Marianne Seneczko

Marianne was inspired to serve in U.S. Military Medical Corps after volunteering at a military hospital in Ukraine during her Fulbright Fellowship.

Marianne-headshot.jpg
Undergraduate: University of Chicago, 2014       

Major: Biological Sciences

Medical school: Uniformed Services University of Health Sciences, 2020

What led to your interest in (military) medicine?

Growing up in an immigrant family that fled Soviet Ukraine and overcame many challenges to seek a better life in the United States, I appreciated my freedom from a young age. I was so grateful for the wide array of fruitful opportunities available in the U.S., such as pursuing a career in medicine without the threat of an oppressive regime. As a child, I listened to my grandfather’s stories about his career as a physician for the Ukrainian military, and his time in a POW camp during WWII. I marveled at the idea of one day following in my grandfather’s footsteps—saving the lives of heroes and bringing care to underserved areas of the world.

However, my gratitude and American pride developed into a feeling of obligation to serve the U.S. military medical corps after my experiences abroad in Ukraine. I had received the Fulbright Fellowship (2014-2015) to research improvements in HIV prevention and treatment. With the growing conflict in eastern Ukraine, in my spare time I volunteered at the Central Kyiv Military Hospital where young, brave men suffered from severe injuries, such as severed limbs and traumatic spine injuries. Assisting and talking with the soldiers, I realized how fearlessly they fought for a democratic Ukraine and how selflessly they sacrificed their lives, despite being outnumbered and under-equipped. I could relate to their struggle for freedom through my grandfather’s stories, and I felt more fulfilled spending my time in the military hospital with soldiers who were sacrificing everything for the opportunity of freedom.

Having recognized the immeasurable value of freedom outside of the U.S., I felt beholden and honored to be able to serve the country that continues to fight for people like my grandparents in countries that yearn for freedom, and for U.S. citizens who are so fortunate to have freedoms back home. I am so inspired by the sacrifices that are made by the US military each and every day, and it is my greatest honor to serve my country as an officer and physician.

Who or what inspired you?

My grandfather was my primary inspiration when I was applying to medical school. Now, I am inspired by the hardworking men and women who sacrifice their lives for us everyday. When I have a stressful exam coming up, I just think of the 18 year old infantry soldier in Iraq who has suffered from an IED blast yet still continues to fight, and my stress vanishes.

How did you prepare for the medical school application process?

I took two years off before medical school to pursue interests in global health and health technology, and to also ensure that I had the best possible application I could prepare.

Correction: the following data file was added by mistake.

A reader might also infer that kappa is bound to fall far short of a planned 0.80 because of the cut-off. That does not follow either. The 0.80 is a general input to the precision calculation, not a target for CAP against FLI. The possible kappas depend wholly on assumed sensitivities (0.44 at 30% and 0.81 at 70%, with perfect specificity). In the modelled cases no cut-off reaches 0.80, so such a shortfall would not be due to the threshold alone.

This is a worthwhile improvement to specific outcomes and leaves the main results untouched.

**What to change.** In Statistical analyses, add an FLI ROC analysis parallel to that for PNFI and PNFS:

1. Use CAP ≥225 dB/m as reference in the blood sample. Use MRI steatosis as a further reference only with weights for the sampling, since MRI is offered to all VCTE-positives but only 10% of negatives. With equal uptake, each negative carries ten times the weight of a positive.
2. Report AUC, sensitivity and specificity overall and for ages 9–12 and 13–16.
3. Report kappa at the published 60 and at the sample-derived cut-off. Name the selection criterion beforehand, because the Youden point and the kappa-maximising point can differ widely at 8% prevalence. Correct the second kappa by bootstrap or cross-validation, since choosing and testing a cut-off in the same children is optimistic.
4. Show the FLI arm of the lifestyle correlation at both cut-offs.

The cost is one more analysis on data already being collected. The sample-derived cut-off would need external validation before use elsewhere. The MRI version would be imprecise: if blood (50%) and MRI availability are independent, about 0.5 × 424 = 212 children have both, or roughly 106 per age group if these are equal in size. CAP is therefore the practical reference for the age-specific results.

Did you have any concerns about taking the MCAT exam?

I did. It had been about 4 years since I had taken a standardized exam so I wanted to not only learn the material, but also practice in the testing format.

What is your top MCAT tip for applicants preparing to take the exam?

Practice questions, practice questions, practice questions!

What made your medical school the right fit for you?

At USUHS, we are both medical students and military officers, so we spend our time outside of class training for operational experiences that simulate potential future deployments. For example, we spend ten days in southern Pennsylvania simulating a medical mass casualty in a fictional foreign country. In the simulation, first year students act as patients while fourth year students act as the clinicians. Working with limited resources, tired brains, and cold weather, the fourth years have to make life-or-death decisions against the clock as their makeshift treatment facilities are overloaded with sick patients.

I knew this kind of training appealed to me from summers spent at Ukrainian camp, where we learned the merits of resourcefulness and teamwork outdoors. We created makeshift stoves while on backpacking trips, and learned how to react and respond to traumatic situations, such as a medical emergency or a forest fire. At USUHS, I’m able to build upon my interests as I practice operational simulations within their unique curriculum, and later when I deploy with the military.

What helps you manage your stress and stay motivated?

I make time for my hobbies/interests and friends, and I work hard to remind myself of the patient population that I will be treating by either visiting the hospital or shadowing a physician. I find that making time for what I love and reminding myself of what’s to come is important for motivation and stress relief.

What advice do you have for applicants considering a career in medicine?

Make sure you know medicine is for you. It’s a long, difficult road, but one that is worthwhile if it is your true calling.

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